3. Experimental arrangement
The waveguide structures were fabricated by deep UV lithography (wavelength of ~250 nm) with Süss Microtech MJB4 mask aligner in the vacuum contact mode. Poly-methyl-methacrylate (PMMA) resist of thickness ~1 µm was spin-coated on a (~750-µm-thick) magnesium fluoride (MgF2) substrate containing a patterned 50-nm-thick gold film. The fabricated sample contained a 1-µm-wide PMMA ridge forming a straight DLSPPW connected (via funnel structures of ~25 µm in length) on both sides to 10-µm-wide (purely dielectric) ridge polymer waveguides (RPWs) outside the gold region [Fig. 1(a)]. Funnel structures were used to efficiently interface the DLSPPW mode and the RPW (fundamental) modes that were interfaced in turn at the sample facets with the fundamental modes of single-mode polarization-maintaining (PM) fibers employed for in- and out-coupling of laser radiation. The width of access RPWs was chosen to be 10 µm in order to match with the dimension of a single-mode fiber of core diameter of ~10 µm . The final step of the fabrication process was a cleavage of the sample perpendicular to the RPWs resulting in ~2-mm-long access RPWs leading towards each side of the DLSPPW area. It should be mentioned that the edge quality of the cleavage affects the level of coupling loss for end-fire coupling. For the Wheatstone bridge arrangement, ultrasonic wire bonding was used to connect aluminum wires to ~200 × 500 µm2 bonding pads on the sample. These wires were then connected to the (external) Wheatstone bridge resistors having the resistance close to the estimated resistance (~49 Ω) of a 4-µm-wide and 46-µm-long DLSPPW gold stripe (whose resistance was to be monitored [Fig. 1(c)]. It should be noted that the straight DLSPPW section was electrically isolated from the funnel structures with 1.5-µm-wide gaps. These gaps introduce additional scattering loss which is yet to be quantified.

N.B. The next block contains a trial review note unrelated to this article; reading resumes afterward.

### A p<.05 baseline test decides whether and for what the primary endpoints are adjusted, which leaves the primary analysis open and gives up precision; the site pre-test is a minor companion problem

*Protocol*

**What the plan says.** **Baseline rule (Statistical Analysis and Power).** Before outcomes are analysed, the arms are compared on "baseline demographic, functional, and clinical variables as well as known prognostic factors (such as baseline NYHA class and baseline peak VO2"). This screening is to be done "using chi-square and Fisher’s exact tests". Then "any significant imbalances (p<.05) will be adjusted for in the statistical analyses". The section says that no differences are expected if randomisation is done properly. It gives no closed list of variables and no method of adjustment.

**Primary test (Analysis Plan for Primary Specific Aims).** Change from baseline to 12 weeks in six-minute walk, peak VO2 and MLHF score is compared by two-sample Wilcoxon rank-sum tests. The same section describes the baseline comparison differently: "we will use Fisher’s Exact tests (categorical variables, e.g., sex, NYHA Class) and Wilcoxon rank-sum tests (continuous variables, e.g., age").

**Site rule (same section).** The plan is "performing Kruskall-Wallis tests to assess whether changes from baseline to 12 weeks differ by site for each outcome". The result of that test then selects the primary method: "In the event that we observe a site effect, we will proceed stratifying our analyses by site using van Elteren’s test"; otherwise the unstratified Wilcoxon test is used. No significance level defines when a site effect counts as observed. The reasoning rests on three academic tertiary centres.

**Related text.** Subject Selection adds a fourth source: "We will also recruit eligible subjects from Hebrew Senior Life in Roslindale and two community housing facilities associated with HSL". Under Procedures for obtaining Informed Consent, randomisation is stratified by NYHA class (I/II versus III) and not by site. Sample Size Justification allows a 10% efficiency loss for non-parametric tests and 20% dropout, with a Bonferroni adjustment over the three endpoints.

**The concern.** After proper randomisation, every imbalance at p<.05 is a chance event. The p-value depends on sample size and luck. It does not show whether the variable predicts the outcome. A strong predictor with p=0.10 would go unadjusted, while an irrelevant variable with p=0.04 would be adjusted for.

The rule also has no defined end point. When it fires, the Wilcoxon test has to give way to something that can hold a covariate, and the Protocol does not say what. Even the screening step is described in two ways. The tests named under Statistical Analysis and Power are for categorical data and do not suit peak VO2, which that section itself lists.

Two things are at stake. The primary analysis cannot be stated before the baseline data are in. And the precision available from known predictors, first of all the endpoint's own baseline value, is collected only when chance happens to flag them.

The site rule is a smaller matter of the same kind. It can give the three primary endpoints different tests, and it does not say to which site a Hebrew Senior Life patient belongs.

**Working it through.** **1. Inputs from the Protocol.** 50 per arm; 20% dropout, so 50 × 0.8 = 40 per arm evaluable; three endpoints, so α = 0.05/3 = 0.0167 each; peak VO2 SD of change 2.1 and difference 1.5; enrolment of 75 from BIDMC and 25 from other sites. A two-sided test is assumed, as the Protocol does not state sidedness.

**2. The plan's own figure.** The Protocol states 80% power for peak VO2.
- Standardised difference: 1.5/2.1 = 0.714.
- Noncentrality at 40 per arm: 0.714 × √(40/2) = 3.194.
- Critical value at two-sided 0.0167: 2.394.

4. Optical characterization
The adjustment of the in-coupling PM fiber with respect to the input RPW was accomplished by monitoring the output facet of the sample with the help of far-field microscopic arrangement. The mode field diameter of 1-µm-thick and 10-µm-wide RPWs is well matched with that of a standard PM single-mode fiber used in this experiment . The overall, i.e. fiber-to-fiber, power loss was found to be at the level of ~55 dB for the wavelength range of 1450-1525 nm, which was significantly larger than the loss measured previously with the DLSPPWs placed on an unstructured 100-µm-wide gold stripe  but of the same order of magnitude as the loss obtained with the thermo-optic DLSPPW-based components . Considering the propagation loss (~12 dB at λ ≈1550 nm) calculated for 100-µm-long DLSPPWs  and corroborated in our experiments , the propagation loss in the straight DLSPPW section used for power monitoring can be estimated to be ~5 dB. Other factors contributing to the insertion loss are the fiber-RPW and RPW-DLSPPW coupling losses as well as the gap between DLSPPWs and funnel structure. The amount of the fiber-RPW coupling loss can be significantly reduced by improving the quality of RPW cleaved edges and also by using an in-coupling fiber with smaller diameter. Some improvements are also expected for the RPW-DLSPPW coupling when properly adjusting the PMMA thickness .